Greetings to all,
I'm a new user to MAD and it's immediately become my standard for mp3 listening
and decoding. The first thing that shook me when using Mad, was something that I
never had encountered before, the mp3 clipping indicator. Low-bit distortion is
one thing, but high-bit problems is surely a worse one, if not the worst! And
when I witnessed Mad reports clipping even with files produced by the best
encoders like Lame, this rang a red alert for me: are we constantly exposed to
clipping distortion when using winamp's decoder or other decoding apps?
Research in the web showed that there are people who claim that clipping is a
well-known artifact of lossy mp3 compression. For me this is still a mystery,
since I had the misconception (or is it true ?) that a well-established or even
commercial encoder cannot possibly produce an mp3 that exceeds the 100% level. I
am not familiar with the binary pcm structure of wav files, but I know it uses
16-bit numbers, so clipping is by the definition either the presence of a 17th
bit (impossible) or the miscoding of a music level of 99% as 100% (which means
that everything above 99% is clipped cause it's represented as a constant 100%).
On the other hand, I understand that an encoded mp3 level of 99% is possible to
be interpreted by a decoder as a level of 100%, which would mean that clipping
is indeed possible to occur, but *only* when the file is badly decoded.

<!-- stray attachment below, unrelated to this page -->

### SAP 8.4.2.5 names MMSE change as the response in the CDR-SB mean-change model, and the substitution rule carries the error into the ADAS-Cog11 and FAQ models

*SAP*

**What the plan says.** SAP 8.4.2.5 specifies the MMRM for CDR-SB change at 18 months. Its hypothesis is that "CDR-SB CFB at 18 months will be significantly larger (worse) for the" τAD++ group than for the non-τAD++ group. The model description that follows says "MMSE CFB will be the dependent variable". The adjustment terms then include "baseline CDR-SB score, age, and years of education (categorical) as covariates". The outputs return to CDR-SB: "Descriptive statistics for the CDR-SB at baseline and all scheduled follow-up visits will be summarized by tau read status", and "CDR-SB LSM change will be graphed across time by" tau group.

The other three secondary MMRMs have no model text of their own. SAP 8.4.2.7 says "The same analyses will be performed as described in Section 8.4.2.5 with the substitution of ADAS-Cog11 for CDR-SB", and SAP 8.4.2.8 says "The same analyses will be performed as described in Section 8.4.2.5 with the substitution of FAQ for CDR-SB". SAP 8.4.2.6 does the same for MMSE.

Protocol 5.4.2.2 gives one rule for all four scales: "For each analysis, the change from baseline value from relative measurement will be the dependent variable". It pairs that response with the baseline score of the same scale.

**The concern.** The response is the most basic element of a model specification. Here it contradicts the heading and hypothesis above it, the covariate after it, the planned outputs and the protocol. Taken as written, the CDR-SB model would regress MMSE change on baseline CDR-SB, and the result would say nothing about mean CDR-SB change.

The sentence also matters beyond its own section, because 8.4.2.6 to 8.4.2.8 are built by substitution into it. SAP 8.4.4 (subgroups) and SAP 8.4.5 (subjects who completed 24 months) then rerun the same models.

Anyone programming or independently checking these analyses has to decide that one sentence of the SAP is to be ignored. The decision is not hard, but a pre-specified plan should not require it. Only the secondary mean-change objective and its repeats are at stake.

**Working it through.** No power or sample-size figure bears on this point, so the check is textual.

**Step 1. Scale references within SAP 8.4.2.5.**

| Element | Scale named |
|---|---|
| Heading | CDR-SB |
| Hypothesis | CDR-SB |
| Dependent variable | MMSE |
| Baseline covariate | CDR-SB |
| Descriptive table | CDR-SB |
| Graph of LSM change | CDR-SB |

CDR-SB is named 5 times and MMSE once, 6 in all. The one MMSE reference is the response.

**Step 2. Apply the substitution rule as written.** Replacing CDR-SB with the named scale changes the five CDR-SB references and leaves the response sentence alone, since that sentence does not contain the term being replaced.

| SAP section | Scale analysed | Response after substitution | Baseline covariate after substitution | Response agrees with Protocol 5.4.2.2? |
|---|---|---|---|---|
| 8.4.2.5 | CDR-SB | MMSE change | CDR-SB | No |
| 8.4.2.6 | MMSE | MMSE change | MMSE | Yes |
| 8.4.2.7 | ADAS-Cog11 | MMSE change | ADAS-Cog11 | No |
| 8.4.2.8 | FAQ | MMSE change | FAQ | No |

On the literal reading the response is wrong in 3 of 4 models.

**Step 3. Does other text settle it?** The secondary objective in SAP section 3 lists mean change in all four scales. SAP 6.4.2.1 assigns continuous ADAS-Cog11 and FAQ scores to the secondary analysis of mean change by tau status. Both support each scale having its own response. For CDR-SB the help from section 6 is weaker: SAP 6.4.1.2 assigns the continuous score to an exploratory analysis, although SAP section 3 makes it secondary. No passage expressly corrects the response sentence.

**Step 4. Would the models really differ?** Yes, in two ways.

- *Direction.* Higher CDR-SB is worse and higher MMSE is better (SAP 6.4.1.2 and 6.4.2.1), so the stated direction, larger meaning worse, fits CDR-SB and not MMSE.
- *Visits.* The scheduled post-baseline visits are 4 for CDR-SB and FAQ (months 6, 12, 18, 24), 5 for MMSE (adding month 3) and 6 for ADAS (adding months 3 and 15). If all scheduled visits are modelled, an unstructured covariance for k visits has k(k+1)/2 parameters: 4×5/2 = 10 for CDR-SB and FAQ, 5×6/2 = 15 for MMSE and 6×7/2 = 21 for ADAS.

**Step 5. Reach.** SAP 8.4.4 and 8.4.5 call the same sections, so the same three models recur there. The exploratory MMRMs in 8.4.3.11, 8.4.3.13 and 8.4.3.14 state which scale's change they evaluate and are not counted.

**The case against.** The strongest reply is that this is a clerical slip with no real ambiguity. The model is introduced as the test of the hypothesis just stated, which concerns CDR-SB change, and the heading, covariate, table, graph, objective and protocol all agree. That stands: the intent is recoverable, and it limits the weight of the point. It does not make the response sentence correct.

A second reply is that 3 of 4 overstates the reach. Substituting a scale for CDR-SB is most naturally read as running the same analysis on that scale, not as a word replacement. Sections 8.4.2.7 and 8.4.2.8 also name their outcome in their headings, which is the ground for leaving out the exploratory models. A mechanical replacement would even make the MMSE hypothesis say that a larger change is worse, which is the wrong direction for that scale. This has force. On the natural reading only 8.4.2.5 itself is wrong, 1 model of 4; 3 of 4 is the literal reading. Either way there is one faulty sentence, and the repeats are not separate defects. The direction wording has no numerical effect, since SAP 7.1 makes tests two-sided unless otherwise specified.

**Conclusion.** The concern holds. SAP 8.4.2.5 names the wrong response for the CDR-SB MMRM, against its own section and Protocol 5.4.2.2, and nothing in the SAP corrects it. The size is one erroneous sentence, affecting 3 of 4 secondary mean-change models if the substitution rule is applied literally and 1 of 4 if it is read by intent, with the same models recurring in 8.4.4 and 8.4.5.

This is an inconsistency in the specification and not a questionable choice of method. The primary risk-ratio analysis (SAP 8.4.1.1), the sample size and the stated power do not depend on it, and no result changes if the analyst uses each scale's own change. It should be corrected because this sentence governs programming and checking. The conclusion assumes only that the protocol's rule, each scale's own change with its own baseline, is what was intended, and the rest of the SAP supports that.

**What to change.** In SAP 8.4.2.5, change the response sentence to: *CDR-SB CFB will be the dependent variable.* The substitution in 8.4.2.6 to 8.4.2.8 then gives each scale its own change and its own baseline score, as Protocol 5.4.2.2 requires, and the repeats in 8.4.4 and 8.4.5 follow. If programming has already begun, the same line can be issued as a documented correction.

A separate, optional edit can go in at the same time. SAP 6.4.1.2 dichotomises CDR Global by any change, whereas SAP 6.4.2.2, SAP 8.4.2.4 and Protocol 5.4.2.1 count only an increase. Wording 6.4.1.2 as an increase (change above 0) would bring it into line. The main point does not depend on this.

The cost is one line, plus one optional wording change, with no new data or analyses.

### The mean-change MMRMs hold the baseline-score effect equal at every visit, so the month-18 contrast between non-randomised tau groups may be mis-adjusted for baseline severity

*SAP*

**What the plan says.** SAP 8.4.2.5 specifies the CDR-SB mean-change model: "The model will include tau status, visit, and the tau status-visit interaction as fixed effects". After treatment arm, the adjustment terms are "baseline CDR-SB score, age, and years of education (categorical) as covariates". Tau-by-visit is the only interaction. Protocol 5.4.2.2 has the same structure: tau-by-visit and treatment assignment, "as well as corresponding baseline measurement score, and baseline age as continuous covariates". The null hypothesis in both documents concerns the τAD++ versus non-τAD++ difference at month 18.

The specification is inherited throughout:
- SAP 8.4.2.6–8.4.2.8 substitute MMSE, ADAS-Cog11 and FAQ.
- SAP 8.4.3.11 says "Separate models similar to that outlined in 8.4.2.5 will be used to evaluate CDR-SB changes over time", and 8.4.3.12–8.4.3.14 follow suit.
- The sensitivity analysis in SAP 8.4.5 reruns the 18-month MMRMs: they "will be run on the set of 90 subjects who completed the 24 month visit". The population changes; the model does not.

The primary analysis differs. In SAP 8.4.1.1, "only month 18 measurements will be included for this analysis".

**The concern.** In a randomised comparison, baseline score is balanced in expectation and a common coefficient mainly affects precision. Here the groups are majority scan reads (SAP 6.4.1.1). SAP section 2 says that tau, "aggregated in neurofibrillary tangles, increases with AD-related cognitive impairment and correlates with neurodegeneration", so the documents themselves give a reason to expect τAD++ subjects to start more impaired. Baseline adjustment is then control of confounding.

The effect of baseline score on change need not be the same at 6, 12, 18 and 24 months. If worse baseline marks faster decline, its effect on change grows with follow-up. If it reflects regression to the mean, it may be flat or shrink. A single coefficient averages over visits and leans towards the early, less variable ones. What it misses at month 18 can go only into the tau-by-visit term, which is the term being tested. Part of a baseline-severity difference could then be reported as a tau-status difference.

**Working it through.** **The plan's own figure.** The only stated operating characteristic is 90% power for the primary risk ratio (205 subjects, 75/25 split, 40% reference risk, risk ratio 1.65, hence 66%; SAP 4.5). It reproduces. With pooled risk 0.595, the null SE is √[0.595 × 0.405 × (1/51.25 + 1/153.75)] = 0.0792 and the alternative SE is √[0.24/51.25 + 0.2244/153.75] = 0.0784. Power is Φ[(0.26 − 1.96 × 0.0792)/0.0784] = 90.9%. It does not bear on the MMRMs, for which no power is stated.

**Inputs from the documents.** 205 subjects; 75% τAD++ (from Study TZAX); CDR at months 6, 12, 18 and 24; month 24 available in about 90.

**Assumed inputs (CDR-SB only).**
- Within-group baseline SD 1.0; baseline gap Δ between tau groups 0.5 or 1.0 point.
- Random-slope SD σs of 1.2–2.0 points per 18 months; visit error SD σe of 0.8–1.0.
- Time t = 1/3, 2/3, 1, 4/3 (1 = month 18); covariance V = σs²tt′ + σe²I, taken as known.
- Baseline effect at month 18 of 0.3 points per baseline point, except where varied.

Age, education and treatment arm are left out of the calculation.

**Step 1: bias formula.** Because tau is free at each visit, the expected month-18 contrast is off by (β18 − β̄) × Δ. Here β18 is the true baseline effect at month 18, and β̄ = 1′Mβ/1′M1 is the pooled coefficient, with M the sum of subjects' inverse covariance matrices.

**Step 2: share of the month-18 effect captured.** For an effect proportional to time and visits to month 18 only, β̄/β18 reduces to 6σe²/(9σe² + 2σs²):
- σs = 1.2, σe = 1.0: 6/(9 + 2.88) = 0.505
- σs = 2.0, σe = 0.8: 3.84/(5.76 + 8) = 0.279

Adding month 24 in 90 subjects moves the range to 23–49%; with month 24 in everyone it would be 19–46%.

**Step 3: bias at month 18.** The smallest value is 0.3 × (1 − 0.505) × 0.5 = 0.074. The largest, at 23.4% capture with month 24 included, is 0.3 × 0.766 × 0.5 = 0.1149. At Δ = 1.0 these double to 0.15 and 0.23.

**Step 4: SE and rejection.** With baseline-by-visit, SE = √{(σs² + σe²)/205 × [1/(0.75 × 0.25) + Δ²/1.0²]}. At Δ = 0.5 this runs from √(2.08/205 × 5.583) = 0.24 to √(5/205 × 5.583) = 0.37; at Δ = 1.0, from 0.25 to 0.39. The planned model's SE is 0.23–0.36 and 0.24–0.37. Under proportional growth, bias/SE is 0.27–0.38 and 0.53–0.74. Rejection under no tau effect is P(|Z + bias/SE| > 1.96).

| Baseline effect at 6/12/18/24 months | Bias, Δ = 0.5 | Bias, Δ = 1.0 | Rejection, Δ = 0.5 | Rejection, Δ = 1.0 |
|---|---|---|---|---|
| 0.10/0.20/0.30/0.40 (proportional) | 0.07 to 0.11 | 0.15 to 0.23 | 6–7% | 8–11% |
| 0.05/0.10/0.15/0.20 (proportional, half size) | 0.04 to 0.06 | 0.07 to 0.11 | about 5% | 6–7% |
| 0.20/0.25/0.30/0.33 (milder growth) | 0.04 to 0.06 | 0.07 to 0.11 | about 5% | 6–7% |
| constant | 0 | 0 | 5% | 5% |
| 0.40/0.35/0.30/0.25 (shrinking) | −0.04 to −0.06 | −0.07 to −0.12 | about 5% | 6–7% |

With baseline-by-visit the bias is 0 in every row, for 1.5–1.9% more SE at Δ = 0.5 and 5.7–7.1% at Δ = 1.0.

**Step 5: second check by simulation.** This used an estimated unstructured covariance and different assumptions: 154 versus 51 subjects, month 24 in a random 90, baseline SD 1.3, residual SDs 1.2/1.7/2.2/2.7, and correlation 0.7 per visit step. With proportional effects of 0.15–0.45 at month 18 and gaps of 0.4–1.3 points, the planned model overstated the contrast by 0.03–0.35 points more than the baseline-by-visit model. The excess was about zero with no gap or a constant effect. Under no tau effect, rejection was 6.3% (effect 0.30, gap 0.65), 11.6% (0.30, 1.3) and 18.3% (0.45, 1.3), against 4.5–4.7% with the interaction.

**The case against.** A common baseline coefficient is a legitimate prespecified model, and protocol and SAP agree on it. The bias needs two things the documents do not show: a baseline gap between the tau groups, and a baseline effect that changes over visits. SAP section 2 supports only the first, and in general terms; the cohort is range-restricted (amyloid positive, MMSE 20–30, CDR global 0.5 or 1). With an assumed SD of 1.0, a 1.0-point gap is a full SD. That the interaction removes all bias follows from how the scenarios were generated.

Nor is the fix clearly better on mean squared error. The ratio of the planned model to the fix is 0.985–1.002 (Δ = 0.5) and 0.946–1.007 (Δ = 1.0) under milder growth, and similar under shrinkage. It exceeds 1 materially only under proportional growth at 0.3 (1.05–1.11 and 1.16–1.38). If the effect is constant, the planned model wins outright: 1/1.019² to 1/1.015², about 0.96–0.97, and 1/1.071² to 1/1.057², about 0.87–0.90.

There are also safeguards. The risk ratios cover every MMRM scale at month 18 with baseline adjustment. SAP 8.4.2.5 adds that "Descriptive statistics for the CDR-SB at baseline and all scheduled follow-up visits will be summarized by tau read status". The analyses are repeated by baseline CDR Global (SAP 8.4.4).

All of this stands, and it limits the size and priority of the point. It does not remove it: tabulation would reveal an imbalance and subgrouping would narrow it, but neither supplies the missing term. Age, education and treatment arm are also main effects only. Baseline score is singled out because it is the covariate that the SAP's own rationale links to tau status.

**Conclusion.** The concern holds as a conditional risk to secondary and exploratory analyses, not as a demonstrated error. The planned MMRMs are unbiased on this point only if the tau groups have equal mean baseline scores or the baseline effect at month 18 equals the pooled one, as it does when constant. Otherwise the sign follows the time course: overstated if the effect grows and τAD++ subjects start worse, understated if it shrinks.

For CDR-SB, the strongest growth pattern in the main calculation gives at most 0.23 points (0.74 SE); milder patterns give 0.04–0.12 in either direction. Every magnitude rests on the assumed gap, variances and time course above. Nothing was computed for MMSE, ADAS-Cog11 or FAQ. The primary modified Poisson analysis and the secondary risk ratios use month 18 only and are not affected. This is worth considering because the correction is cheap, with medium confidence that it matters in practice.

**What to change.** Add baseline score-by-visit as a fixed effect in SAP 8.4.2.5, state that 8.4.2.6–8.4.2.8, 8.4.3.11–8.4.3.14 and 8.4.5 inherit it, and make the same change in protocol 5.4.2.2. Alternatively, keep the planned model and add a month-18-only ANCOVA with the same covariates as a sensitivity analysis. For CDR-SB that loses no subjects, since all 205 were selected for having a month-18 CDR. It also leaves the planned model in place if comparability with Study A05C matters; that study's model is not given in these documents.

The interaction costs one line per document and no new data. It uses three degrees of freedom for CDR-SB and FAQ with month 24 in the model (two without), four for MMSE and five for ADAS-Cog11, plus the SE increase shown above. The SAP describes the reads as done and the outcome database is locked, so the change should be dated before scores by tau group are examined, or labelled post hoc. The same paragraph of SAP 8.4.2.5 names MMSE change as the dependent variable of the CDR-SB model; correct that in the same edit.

For me two possibilities exist:
a) The offending mp3 does not contain clipped samples but Mad misreports them
(rather improbable, I do trust Mad's author programming skills)
b) The offending mp3 does contain clipped samples which were produced by bad
encoding (therefore Mad is correct)
c) The offending mp3 does not contain clipped samples, but a decoder (either
because of bad programming or because of the nature of mp3 lossy compression)
*could* misinterpret them, so a decoder should take corrective action (i.e.
attenuation like Mad does).
I cannot easily find a way to produce convincing evidence as to which of the
above is the case. At first sight one could propose: "just take an mp3 and
decode it with a standard decoder and see if it contains clipped samples".
However this is not good enough for me, for the following reason: If i use 10
standard decoders I'll get 10 wavs which will almost certainly differ. The next
step would be to *visually* inspect the wavs for clipping, cause I do not think
that any wav editor is capable of detecting and reporting (and possibly take
action like Mad's attenuation) levels above 100% when opening a wav or importing
an mp3 (am I wrong here?).
In conclusion, to rephrase my (naive ?) questions: how is it in principle
possible that Mad detects clipping, how does Mad do it and where exaclty is Mad
a) is clipping stored inside the mp3 file content?
b) is it an artifact of decoding programs ?
In addition, can you suggest another reliable means of verifying that an mp3
contain or not clipped content ?
Excuse me for the lenghty post, but I think the issue I bring forward is an
important one. For one, I would hate the idea of being forced to first normalise
all my wav's to a safe e.g. 95% before encoding it, to just prevent the eventual
clipping upon decoding.... Moreover if my worries are justified, we should
definitely propose "response to mp3 clipping" as a very important criterium for
the evaluation of mp3 decoders (and encoders ?) in that famous www page that
does "objective" mp3 software comparisons.
Best regards, Mits